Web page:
New technologies are disrupting the financial sector

The advent of digital technologies has renewed and reshaped the financial landscape. Today, securities are bought and sold mainly through computer programs that react in nanoseconds (faster than a person can) to the smallest fluctuations in the market.

On the selling side, the formation and liquidation of securities portfolios has undergone tremendous changes due to the computerization of processes over the past 50 years, and more recently the advent of big data. Famous scenes in which a crowd of brightly dressed stockbrokers crowd one another, frantically waving their hands and shouting their orders on the floor of the house. Stock tradingalthough it is still sometimes produced for marketing purposes, it is now a thing of the past.

Two new technologies

Electron stock market operations rely on at least two types of technology. First, exchanges have automated the process of matching buyers and sellers of securities. Say, for example, that you want to buy 1,000 shares of L’Oréal. The bank or broker will then place your order via Euronext, one of L’Oréal’s listed marketplaces. Euronext constantly receives, buys and sells such orders, matching them using computers and algorithms.

This is indeed a profound change, but you should know that Euronext also collects massive amounts of data about orders placed and transactions executed…which can then be resold to other brokers and investors. In this respect, trading platforms are increasingly similar to others platforms Platforms, such as Facebook, Google or Twitter, and the share of their income from selling data is growing exponentially (+13% approx annually since 2012).

The second type of technology relates to the automation of decisions to buy or sell securities by players in the sector. The use of algorithms to make portfolio decisions is called Algorithmic trading. In a single day, the asset manager can thus buy or sell millions of shares of a given security in response to the inflows of investors in and out of his fund. This automation process is the same as that seen in other industries, where humans are replaced by machines.

The trading room is in turmoil
The financial world looks less and less like this photo taken on Wall Street in 2008.
Thetaxhaven/FlickrAnd CC BY-SA

Some companies specialize in High frequency trading Using algorithms that rely on extremely fast access to information (less than milliseconds), especially market data sold through electronic trading platforms. With their privileged access to this data, these companies can take advantage of small price differences for the same stock between two platforms. Some of them even pay to host their own computer servers near the trading platforms, or even rent space in the same room to save a few precious nanoseconds, which can make a huge difference in the transmission of information.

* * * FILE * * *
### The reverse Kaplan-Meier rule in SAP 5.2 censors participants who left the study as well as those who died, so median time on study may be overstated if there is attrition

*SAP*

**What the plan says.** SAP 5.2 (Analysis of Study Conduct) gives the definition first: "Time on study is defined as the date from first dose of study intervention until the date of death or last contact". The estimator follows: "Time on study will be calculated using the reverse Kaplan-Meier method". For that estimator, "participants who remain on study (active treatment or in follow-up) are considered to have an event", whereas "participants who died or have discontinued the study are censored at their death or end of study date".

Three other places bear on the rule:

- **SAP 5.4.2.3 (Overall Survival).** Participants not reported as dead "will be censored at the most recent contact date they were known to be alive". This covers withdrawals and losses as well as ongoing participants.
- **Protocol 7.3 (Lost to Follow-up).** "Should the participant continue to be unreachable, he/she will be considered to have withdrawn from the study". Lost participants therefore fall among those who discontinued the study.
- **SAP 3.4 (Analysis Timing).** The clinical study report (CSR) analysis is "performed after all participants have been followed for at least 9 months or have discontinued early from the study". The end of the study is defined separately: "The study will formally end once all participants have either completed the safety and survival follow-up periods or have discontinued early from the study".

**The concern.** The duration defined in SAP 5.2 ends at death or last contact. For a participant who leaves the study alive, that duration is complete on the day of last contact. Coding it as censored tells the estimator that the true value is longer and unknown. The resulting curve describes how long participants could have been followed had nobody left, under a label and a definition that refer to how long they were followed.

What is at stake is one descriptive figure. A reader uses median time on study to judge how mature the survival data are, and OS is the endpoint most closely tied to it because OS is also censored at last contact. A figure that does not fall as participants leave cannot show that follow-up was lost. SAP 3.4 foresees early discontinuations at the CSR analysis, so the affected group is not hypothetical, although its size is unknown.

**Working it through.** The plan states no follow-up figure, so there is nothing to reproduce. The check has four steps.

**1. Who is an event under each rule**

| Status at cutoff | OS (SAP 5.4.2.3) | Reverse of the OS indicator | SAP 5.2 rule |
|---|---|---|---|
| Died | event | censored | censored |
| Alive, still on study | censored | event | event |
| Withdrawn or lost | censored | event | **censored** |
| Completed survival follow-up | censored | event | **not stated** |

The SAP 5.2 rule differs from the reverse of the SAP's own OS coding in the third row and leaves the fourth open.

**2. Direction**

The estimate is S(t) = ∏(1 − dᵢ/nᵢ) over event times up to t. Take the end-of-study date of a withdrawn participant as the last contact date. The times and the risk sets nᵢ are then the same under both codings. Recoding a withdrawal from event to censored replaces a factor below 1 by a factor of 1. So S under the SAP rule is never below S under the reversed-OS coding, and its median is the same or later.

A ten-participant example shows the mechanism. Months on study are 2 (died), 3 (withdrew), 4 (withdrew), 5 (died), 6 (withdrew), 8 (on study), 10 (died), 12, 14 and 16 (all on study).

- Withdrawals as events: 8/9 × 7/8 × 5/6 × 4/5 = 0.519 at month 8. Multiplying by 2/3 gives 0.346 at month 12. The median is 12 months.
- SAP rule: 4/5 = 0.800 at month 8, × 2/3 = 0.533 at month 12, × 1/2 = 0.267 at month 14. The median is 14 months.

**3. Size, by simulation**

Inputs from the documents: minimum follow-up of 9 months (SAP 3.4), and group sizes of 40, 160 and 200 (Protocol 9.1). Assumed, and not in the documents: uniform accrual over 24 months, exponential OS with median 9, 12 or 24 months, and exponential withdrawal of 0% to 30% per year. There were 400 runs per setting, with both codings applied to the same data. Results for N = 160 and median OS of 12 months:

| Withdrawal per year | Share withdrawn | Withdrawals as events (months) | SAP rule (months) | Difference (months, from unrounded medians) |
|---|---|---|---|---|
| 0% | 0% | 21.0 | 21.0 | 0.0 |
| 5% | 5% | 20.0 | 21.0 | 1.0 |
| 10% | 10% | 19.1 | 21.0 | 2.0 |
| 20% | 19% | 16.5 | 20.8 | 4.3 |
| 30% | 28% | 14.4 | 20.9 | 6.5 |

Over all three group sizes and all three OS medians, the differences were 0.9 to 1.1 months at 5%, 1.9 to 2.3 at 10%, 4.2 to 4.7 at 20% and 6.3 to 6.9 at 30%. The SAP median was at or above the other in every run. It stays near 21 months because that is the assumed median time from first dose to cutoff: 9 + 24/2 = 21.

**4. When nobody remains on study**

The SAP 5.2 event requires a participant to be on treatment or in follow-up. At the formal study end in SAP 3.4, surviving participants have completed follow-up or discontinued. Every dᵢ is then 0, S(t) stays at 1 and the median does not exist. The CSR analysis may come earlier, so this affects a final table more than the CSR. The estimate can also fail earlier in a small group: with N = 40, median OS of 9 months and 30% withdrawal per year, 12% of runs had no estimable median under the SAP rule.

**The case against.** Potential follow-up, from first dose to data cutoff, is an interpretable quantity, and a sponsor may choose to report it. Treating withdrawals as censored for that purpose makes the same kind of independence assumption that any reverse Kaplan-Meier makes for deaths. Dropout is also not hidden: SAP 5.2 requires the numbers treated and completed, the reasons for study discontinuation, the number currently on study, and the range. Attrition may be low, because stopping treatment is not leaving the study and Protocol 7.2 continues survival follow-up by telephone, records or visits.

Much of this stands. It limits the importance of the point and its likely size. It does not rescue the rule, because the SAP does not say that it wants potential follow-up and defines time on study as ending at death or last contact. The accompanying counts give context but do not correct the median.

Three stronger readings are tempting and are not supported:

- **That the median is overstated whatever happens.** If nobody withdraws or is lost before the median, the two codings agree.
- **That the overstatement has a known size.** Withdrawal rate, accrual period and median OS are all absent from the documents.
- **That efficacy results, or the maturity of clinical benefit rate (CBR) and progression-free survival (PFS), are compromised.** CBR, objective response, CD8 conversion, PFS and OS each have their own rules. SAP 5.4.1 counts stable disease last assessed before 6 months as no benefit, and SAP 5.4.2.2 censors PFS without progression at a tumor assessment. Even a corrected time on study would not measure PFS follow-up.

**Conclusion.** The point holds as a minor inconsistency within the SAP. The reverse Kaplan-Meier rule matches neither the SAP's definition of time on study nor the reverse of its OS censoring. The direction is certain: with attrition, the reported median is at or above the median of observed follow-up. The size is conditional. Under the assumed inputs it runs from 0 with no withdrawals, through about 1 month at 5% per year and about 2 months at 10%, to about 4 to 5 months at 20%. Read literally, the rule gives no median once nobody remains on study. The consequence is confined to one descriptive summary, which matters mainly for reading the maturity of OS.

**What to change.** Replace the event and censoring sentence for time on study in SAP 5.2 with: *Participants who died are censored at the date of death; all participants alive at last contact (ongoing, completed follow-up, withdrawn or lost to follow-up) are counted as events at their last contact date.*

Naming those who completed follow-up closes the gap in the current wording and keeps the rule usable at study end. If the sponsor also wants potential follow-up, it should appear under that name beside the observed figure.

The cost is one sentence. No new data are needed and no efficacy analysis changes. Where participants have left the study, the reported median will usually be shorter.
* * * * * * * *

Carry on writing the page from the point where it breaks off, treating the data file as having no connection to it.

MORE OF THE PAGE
The impact of these developments on the trading costs of other market participants is a controversial topic, and raises many issues that are today at the center of policy discussions in the European Union and North America.

Regulations to be drawn up

The European Securities and Markets Authority (ESMA) and several national bodies, such as the Autorité des marchés Financiers (AMF) in France, are the main regulators of stock markets in the European Union. the Securities and Exchange Commission (SEC) f Commodity futures trading commission (CFTC) covering the US markets.

A number of issues related to the effect New technologies They must be examined by these authorities. For example, does the electronicization of financial markets actually reduce the cost of creating and liquidating portfolios for investors? Thus investors can get much higher returns on their savings. Does algorithmic trading make financial markets more or less stable? Do trading platforms have significant weight in pricing their market data?

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in our recent work Article In research, we also ask the question whether trading should be slowed down. The problem is that high frequency traders can make excessive profits, at the expense of other participants.

Some platforms also have less stringent transparency requirements than the major exchanges, which can cause concern. The volume of so-called “dark trading” (private trading networks) is on the rise, and now accounts for about 40-50% of stock trading in the EU, which leads to the need to regulate “dark pools” more strictly. Finally, there is also the question of how far algorithms risk destabilizing financial markets and leading to strong price swings.

What the future holds

In the coming years, the economic model of stock exchanges must increasingly rely on the monetization of data generated by trading. There may then be a certain competition between the trading platforms to attract users, who generate this data, like what the tech giants do.

This trend, which has accelerated during the Covid-19 pandemic, if continued, will put strong competitive pressure on brokers and ultimately lower trading costs for investors. Perhaps at some point, the data generated by the transactions will pay more than the transactions themselves. So it could be the case that at some point trading platforms have to do more to attract users, for example by paying you to put your trades out there, only for you to use them and generate more data !

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